WASHINGTON — Whether the proposed Keystone XL pipeline would boost American energy independence is a key part of the debate over the pipeline, the biggest environmental battle in recent history. Keystone promoters say the $7 billion project is vital for the nation — but there are signs much of the oil coming through it would be exported.
The United States increasingly exports refined petroleum products such as diesel, heating fuel and gasoline from the same Gulf Coast refineries where Keystone oil would be headed.
There is no reason oil from Keystone would be treated differently, according to energy analysts.
Disputes rage over how much is currently exported. A recent State Department analysis of Keystone says less than half of the Gulf Coast’s refined products go into the U.S. market.
The United States is on the path to energy security and is forecast to become the world’s leading oil producer in just four years, a different world from its past desperation to secure stable energy.
But Canadian Natural Resources Minister Joe Oliver said last week that the United States still will need foreign oil in the coming decades, and it is better if it comes from an ally. The 1,700-mile Keystone pipeline would go from the Alberta oil sands in Canada to the U.S. refineries on the Gulf Coast.
Oliver said the oil would be used in America and that Keystone is not an export pipeline.
Oil Change International, a group fighting the Keystone pipeline, argues that is clearly not true. The group used census and U.S. energy data to figure out how much is now exported from the Texas refineries expected to handle the majority of Keystone oil.
They found 60 percent of the finished gasoline produced last year in those refineries was exported.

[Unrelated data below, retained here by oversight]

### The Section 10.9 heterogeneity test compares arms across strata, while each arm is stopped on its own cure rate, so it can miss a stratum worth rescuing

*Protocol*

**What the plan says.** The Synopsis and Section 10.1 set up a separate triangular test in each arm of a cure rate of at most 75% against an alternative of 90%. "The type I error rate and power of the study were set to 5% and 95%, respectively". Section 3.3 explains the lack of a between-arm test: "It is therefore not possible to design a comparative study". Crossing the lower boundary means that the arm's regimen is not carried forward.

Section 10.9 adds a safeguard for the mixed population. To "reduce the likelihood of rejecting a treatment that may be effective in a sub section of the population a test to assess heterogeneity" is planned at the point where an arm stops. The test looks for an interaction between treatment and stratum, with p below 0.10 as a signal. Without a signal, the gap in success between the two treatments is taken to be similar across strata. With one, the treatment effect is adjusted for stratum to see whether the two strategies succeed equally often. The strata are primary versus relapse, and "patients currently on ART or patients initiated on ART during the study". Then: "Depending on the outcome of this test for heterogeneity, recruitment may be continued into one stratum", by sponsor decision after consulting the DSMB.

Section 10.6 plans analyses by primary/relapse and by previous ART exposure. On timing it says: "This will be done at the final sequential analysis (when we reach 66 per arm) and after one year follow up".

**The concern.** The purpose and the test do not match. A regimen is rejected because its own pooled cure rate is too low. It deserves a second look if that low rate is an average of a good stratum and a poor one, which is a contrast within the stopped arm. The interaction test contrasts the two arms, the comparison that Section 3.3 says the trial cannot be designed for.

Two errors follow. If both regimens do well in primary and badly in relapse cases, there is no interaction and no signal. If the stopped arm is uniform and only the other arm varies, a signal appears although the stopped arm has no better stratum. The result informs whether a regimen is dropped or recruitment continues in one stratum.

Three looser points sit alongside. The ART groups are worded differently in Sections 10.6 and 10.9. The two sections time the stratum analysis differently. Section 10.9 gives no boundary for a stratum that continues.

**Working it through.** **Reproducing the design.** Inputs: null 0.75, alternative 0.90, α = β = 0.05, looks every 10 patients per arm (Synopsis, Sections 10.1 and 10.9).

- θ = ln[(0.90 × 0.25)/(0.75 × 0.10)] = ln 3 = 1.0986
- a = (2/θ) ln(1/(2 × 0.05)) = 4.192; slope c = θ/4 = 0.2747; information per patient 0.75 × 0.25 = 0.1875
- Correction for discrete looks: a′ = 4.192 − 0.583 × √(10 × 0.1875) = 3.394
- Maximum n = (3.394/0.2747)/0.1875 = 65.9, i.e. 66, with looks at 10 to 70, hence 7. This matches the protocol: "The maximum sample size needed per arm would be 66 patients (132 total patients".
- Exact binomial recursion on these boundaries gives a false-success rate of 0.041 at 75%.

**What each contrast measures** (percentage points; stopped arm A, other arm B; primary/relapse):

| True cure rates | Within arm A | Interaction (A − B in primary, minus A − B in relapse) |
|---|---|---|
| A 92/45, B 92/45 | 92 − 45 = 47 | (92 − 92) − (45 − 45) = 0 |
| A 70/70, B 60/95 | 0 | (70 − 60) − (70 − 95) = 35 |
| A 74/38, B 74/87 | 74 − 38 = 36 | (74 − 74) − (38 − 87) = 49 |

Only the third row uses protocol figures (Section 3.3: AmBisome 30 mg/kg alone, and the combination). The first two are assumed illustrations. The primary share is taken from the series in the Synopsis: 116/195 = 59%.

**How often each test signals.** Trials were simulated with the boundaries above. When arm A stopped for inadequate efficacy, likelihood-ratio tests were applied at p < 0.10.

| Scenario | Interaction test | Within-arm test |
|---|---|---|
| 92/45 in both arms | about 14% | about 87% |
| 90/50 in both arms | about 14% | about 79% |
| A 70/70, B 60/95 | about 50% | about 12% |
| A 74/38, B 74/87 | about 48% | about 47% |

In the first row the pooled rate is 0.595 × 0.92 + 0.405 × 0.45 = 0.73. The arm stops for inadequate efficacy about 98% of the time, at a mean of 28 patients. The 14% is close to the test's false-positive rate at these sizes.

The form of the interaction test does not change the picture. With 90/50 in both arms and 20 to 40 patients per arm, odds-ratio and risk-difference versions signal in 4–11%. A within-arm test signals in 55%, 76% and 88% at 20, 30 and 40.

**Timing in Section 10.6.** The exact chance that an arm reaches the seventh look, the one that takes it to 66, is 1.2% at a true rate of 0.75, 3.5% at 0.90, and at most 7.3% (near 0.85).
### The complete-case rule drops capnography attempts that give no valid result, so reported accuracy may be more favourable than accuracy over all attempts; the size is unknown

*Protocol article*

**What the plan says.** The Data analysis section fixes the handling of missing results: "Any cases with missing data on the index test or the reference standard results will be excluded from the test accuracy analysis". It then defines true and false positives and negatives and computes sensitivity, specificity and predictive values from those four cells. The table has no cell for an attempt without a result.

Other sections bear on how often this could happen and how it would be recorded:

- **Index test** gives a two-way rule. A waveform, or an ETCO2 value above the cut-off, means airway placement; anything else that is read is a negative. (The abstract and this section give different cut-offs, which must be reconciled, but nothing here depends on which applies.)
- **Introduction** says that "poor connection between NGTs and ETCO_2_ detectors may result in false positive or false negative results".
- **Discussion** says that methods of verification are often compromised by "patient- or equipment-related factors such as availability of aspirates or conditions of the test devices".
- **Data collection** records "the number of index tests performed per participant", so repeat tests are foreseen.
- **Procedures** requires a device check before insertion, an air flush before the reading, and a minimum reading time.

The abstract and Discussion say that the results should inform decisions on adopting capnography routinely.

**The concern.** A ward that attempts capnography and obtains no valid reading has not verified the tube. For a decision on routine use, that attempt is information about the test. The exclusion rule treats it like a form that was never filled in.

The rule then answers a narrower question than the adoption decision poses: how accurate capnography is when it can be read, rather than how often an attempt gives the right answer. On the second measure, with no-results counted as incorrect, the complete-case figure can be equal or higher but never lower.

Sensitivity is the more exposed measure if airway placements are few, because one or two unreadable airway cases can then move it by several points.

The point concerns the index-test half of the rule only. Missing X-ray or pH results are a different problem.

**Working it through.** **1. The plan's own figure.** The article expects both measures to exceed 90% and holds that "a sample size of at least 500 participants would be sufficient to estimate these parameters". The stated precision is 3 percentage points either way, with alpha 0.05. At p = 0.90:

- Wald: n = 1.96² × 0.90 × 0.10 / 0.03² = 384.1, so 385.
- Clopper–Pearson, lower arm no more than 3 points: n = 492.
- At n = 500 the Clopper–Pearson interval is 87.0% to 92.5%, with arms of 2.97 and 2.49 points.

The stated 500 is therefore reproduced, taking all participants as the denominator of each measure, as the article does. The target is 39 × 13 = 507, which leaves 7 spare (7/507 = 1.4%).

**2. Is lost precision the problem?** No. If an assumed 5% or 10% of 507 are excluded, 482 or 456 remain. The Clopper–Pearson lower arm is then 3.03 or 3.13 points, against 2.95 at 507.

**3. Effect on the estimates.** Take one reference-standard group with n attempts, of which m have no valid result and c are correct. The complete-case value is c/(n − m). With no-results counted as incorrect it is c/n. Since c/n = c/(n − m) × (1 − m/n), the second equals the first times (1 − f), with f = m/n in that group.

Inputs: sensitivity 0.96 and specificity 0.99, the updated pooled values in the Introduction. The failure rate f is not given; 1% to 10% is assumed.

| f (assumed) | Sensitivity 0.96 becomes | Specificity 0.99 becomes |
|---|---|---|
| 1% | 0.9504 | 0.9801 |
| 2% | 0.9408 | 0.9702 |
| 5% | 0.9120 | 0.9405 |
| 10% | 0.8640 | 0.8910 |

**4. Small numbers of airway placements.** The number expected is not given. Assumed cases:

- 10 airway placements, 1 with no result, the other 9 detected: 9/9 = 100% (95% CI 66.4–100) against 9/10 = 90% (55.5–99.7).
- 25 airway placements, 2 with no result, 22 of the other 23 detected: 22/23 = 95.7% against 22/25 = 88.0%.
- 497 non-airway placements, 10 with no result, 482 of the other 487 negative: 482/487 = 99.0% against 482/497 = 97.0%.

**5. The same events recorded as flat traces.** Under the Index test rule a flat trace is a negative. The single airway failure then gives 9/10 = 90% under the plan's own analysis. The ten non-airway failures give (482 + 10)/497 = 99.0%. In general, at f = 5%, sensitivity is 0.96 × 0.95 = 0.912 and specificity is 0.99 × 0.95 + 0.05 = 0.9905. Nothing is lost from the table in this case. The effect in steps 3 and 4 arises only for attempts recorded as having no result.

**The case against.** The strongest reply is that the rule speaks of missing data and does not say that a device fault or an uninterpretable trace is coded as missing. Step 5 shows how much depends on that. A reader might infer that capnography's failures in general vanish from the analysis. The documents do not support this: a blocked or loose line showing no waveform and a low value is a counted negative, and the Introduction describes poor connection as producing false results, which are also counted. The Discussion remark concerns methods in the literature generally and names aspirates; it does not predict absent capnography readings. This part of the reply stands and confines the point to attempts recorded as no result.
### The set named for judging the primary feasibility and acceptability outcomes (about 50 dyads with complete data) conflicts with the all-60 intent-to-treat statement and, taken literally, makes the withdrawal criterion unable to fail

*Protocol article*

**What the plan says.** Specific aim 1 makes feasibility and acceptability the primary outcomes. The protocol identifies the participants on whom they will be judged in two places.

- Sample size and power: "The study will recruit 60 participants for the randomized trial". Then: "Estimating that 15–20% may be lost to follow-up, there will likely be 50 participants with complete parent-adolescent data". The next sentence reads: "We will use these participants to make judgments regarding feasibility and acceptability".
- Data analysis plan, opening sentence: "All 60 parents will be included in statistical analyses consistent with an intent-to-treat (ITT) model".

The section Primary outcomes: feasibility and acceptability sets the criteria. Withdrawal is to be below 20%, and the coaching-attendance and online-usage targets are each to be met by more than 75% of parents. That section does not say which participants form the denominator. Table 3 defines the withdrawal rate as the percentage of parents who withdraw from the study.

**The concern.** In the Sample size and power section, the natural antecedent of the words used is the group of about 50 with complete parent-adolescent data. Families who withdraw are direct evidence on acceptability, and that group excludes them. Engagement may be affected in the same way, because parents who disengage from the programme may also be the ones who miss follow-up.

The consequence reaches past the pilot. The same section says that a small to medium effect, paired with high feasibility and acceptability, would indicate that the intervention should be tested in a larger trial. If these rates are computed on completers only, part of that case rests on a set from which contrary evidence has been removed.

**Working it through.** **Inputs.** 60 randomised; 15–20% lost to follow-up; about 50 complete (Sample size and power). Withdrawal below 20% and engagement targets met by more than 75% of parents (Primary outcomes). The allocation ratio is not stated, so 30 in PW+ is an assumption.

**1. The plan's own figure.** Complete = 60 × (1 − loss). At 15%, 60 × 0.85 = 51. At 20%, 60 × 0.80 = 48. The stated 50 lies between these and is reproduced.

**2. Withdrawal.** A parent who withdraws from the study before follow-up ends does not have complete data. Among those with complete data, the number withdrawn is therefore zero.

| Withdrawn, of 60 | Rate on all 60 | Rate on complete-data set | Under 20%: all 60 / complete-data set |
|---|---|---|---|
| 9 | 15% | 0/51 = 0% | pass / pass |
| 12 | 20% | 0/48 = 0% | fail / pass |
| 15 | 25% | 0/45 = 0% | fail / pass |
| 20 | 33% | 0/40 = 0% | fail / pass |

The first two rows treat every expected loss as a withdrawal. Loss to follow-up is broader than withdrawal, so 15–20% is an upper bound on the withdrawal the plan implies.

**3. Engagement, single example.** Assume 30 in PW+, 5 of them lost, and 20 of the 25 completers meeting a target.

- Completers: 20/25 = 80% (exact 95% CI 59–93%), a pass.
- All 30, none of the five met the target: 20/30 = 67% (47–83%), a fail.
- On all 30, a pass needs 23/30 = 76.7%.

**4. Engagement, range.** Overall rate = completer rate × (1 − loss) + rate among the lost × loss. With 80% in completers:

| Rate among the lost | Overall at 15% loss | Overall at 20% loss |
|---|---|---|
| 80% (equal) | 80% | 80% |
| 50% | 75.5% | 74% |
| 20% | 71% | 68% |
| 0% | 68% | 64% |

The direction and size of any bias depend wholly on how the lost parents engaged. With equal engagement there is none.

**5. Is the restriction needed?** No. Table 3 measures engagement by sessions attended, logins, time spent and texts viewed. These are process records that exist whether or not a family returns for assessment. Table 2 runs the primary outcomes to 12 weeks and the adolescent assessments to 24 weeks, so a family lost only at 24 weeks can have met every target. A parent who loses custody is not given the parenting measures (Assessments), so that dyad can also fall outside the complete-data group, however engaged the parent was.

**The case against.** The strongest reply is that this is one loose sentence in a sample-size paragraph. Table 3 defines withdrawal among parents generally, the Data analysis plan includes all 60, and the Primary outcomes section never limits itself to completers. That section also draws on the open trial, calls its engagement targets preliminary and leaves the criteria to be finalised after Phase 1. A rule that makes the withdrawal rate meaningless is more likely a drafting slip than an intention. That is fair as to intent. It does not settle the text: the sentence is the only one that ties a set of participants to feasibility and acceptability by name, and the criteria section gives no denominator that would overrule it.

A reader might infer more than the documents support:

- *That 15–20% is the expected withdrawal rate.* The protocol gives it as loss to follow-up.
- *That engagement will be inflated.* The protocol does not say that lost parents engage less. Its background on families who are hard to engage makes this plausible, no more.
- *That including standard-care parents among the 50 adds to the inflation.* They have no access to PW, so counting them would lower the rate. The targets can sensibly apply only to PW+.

“Keystone XL proponents are saying this is about energy independence and obviously it’s not,” said Oil Change International executive director Steve Kretzmann.
The American Fuel and Petrochemical Manufacturers trade group responded that export figures are being misused. Charles Drevna, president of the group, said the figures are nowhere near 60 percent when all gasoline produced to blend with ethanol is accounted.
Drevna asserted that the real Gulf Coast refinery export figures are only “probably around 11 or 12 percent.” That figure will remain the same after Keystone is built, he said.
Keystone is not for exports, he said. “Anyone who believes that either has to understand this industry better or they are just trying to mislead the public and Congress,” he said.
Some influential members of Congress, including Senate Energy and Natural Resources Committee Chairman Ron Wyden, question how much American consumers would benefit from Keystone.
Wyden, an Oregon Democrat, said the State Department needs to deal with the export issue before approving the pipeline.
“The State Department needs to explain how it is in America’s national and economic interests to facilitate Keystone XL’s completion, especially if the pipeline is simply a conduit for oil and refined products to go elsewhere,” Wyden said.
Other members of Congress say the U.S. needs the pipeline.
“Keystone XL is good for American jobs, good for our economy and good for national security,” said Washington Republican Rep. Doc Hastings, the chairman of the House Natural Resources Committee.
Charles Ebinger, an energy expert at the center-left Brookings Institution in Washington, said it is possible much of the Keystone oil flowing to the Gulf Coast could be exported. It would carry Canadian oil so isn’t covered by the U.S. law forbidding exports of American crude, he said.
And it could be exported as refined products the same as American oil already is, he said. “You can’t keep oil. It’s going to move to where market conditions direct it to move.”
But Ebinger said it shouldn’t matter much if it ends up exported, since oil is a global market.
“Any oil that goes into the world market as petroleum products or as crude will have an effect on the market and very likely drive prices down if it contributes to a glut,” he said.
It’s an issue, though, for members of Congress such as Rep. Eliot Engel, a New York Democrat and member of the House Energy and Commerce Committee, who said this month he is torn over the Keystone pipeline.
“I’d like to know that if we take the risk,” he said, “we get the benefit.”